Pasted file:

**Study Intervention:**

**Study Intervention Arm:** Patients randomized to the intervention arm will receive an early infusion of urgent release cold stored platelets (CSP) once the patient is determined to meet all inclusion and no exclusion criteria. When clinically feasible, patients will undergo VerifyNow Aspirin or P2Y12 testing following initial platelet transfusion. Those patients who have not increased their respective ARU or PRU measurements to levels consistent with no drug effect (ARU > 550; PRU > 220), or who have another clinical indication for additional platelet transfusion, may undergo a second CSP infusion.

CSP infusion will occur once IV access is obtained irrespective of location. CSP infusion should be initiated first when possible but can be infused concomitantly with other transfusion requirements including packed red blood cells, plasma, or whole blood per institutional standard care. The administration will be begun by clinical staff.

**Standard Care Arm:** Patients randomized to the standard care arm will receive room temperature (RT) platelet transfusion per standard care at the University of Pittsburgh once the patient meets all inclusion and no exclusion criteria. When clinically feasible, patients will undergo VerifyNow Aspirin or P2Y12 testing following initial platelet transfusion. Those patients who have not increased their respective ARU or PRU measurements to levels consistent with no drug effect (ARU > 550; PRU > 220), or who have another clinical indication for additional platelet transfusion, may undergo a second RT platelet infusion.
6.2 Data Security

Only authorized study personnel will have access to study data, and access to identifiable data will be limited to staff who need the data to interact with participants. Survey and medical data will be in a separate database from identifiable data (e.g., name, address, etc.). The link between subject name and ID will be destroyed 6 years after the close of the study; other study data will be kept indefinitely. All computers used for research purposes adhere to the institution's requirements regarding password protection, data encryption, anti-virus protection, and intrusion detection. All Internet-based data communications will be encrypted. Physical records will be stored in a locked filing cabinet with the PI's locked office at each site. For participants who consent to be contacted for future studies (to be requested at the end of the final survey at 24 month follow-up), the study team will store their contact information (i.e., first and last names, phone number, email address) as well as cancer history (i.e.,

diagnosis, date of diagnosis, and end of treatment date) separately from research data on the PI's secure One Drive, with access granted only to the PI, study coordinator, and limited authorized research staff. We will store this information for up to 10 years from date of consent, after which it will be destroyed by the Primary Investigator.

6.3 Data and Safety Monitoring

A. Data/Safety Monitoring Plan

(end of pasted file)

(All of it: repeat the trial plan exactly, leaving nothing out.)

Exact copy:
**Study Intervention:**

**Study Intervention Arm:** Patients randomized to the intervention arm will receive an early infusion of urgent release cold stored platelets (CSP) once the patient is determined to meet all inclusion and no exclusion criteria. When clinically feasible, patients will undergo VerifyNow Aspirin or P2Y12 testing following initial platelet transfusion. Those patients who have not increased their respective ARU or PRU measurements to levels consistent with no drug effect (ARU > 550; PRU > 220), or who have another clinical indication for additional platelet transfusion, may undergo a second CSP infusion.

CSP infusion will occur once IV access is obtained irrespective of location. CSP infusion should be initiated first when possible but can be infused concomitantly with other transfusion requirements including packed red blood cells, plasma, or whole blood per institutional standard care. The administration will be begun by clinical staff.

**Standard Care Arm:** Patients randomized to the standard care arm will receive room temperature (RT) platelet transfusion per standard care at the University of Pittsburgh once the patient meets all inclusion and no exclusion criteria. When clinically feasible, patients will undergo VerifyNow Aspirin or P2Y12 testing following initial platelet transfusion. Those patients who have not increased their respective ARU or PRU measurements to levels consistent with no drug effect (ARU > 550; PRU > 220), or who have another clinical indication for additional platelet transfusion, may undergo a second RT platelet infusion.
6.2 Data Security

Only authorized study personnel will have access to study data, and access to identifiable data will be limited to staff who need the data to interact with participants. Survey and medical data will be in a separate database from identifiable data (e.g., name, address, etc.). The link between subject name and ID will be destroyed 6 years after the close of the study; other study data will be kept indefinitely. All computers used for research purposes adhere to the institution's requirements regarding password protection, data encryption, anti-virus protection, and intrusion detection. All Internet-based data communications will be encrypted. Physical records will be stored in a locked filing cabinet with the PI's locked office at each site. For participants who consent to be contacted for future studies (to be requested at the end of the final survey at 24 month follow-up), the study team will store their contact information (i.e., first and last names, phone number, email address) as well as cancer history (i.e.,

diagnosis, date of diagnosis, and end of treatment date) separately from research data on the PI's secure One Drive, with access granted only to the PI, study coordinator, and limited authorized research staff. We will store this information for up to 10 years from date of consent, after which it will be destroyed by the Primary Investigator.

6.3 Data and Safety Monitoring

A. Data/Safety Monitoring Plan